THIS POST WAS ORIGINALLY PUBLISHED in 2014 AND WAS UPDATED IN JULY 2020.
It’s been named one of the top ten bakeries in the United States by Fodor’s Travel, and it’s easily one of the most talked about coffee shop locations in the area. Do not miss Baked & Wired, just next to Georgetown’s historic C&O canal.
Baked & Wired came backed with a lot of hype and praise; people have been telling us to go there for years. Somehow, we never got around to it. There’s something about actively avoiding that which is so coveted. Just because everyone loves it, does not mean that you would or should. Enter Saturday morning. Sunshine streaming through the windows, summer air beckoning nature into the light. Everyone was outside enjoying the weather and it was time to finally visit Baked & Wired. (When this article was first published, we wrote: “I got on a crowded bus and happily listened to my iPod to get down to M Street.” Oh, nostalgia during COVID-19! Oh nostalgia for iPods!)
& if you enjoyed these musings, please read our full review of Little Red Fox, here.
Washingtonian hailed it as one of the “three [DC] bakeries you don’t want to miss,” it had a glowing write-up in the Washington Post, and Eater DC covered this shop as housing the “Steve Jobs of bread.” Welcome to Seylou Bakery & Mill, the capital’s first-ever mill-in-house, whole grain bakery in Shaw.
There are a few well-known coffee roasters located just outside of Washington, DC, in the little state called Maryland and the coffee scene is dripping strong. One of the states’ coffee staples is Rise Up Coffee Roasters, a company that relishes in its Eastern Shore, Chesapeake Bay roots with the hashtag: #WeAreMarylandCoffee. Once you take a visit to Rise Up’s roastery, a renovated 1920’s gasoline station in Easton, it’s hard to argue with the company’s rich coffee culture.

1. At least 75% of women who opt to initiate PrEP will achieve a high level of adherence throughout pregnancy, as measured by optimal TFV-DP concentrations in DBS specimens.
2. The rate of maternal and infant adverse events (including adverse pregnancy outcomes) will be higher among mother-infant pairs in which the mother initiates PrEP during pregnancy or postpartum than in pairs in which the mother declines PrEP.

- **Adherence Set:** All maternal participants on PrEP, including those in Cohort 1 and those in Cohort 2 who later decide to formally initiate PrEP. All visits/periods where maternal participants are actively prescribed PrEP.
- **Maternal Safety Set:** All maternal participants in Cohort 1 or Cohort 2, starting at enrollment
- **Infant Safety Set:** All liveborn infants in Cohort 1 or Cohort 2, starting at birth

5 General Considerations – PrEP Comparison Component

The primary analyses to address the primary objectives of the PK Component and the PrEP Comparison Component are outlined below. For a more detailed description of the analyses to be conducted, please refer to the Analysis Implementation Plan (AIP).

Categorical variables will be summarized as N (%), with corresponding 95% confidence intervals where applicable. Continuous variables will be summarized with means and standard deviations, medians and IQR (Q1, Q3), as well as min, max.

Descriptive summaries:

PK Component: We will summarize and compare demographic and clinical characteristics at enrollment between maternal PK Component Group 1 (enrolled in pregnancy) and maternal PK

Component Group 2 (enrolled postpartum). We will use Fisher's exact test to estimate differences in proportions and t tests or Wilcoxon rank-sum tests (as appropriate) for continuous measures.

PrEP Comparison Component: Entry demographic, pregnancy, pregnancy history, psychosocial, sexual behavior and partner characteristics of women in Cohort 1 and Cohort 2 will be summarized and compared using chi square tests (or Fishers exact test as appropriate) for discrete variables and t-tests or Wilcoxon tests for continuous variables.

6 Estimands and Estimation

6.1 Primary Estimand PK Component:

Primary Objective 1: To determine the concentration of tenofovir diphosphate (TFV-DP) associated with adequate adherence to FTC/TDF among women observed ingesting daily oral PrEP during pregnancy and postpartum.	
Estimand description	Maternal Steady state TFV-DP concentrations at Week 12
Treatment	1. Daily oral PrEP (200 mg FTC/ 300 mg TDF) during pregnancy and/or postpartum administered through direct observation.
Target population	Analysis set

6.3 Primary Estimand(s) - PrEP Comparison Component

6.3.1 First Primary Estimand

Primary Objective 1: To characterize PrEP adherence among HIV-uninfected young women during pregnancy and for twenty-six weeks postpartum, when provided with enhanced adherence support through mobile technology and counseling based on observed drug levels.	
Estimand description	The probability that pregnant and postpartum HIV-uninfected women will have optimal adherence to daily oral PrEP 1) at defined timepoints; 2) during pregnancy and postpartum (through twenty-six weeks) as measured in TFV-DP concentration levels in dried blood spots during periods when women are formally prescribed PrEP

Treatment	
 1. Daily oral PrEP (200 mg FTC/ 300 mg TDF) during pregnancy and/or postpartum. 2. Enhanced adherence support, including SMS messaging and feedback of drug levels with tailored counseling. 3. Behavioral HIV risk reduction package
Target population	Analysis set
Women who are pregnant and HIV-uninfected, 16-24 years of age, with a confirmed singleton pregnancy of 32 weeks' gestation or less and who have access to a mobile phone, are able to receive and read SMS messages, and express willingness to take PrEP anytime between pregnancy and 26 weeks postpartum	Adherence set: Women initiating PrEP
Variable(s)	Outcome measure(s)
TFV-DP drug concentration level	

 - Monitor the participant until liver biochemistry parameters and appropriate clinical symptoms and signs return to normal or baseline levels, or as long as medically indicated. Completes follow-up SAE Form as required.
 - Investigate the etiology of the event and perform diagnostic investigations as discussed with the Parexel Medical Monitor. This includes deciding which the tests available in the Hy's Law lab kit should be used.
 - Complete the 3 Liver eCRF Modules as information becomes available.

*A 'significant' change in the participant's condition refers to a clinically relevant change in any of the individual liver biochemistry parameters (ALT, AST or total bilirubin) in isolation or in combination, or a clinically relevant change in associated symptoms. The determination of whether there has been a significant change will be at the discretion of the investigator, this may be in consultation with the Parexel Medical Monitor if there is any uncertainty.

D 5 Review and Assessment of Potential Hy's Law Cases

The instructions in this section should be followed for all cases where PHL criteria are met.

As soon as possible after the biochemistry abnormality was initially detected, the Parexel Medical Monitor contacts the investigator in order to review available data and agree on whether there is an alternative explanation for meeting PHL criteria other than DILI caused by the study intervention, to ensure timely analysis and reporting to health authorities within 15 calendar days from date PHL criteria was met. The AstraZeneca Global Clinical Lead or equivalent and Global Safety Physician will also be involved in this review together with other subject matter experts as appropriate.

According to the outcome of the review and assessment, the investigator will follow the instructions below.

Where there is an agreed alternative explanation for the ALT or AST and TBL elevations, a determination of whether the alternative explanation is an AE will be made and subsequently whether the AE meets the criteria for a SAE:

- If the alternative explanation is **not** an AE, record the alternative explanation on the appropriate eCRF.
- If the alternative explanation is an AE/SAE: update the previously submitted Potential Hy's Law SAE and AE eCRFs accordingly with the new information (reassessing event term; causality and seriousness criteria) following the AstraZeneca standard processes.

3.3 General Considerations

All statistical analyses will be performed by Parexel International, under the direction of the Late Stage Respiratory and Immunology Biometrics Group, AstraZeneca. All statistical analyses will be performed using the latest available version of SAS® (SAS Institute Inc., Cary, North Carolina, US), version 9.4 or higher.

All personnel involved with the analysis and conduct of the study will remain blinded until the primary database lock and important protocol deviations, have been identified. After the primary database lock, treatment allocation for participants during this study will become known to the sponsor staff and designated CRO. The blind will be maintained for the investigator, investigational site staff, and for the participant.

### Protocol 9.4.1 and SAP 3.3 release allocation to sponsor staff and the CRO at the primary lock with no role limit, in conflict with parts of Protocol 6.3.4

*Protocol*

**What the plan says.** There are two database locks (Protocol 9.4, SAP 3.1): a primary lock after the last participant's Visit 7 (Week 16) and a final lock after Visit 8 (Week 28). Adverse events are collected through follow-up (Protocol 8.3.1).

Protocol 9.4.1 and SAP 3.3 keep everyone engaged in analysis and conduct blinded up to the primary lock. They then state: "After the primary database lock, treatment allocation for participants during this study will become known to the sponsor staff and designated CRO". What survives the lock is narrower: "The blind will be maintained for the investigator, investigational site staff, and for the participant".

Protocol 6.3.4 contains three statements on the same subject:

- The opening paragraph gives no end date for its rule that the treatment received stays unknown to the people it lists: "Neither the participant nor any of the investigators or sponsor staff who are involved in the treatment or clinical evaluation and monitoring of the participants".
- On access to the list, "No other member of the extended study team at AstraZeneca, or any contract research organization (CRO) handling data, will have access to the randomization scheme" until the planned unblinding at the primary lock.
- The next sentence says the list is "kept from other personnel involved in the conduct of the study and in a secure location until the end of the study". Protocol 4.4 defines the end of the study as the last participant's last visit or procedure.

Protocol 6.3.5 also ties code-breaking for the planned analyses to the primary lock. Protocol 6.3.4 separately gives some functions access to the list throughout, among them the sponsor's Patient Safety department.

Time Cupsoul’s first encounter with Rise Up Coffee Roasters was actually within Washington, DC, at a tiny pop-up cart right outside of Friendship Heights metro station. It was exciting to try a new iced drink from a small push cart decked out with coffee bags and a little umbrella. The iced coffee was delicious. This brief encounter with the company was positive.
After some online sleuthing, it was quickly discovered that the company, started in 2005, roasts USDA Organic and Fair Trade coffee in small batches and was just a short drive from DC.
The Swiss patisserie, Gerald, arrived in Tel Aviv in August and immediately set the standard for impeccable service, quality, flavor and decadence. Visible from Ibn Gabriol, a major street in the metropolis, Gerald’s large glass windows allow a preview inside of the shop.
Clean, exact, methodically placed pastries line up gently in a crystal clear display bar flanked by wooden shelves filled with coffee beans, white mugs and saucers, and, of course, a shiny silver espresso machine. The attention to detail at Gerald is geometric heaven. Placement and cleanliness reign supreme in a locale where sugar and chocolate could certainly escape and decorate the counters. Yet everything about Gerald remains pristine and correct. The display case begs to be photographed and admired.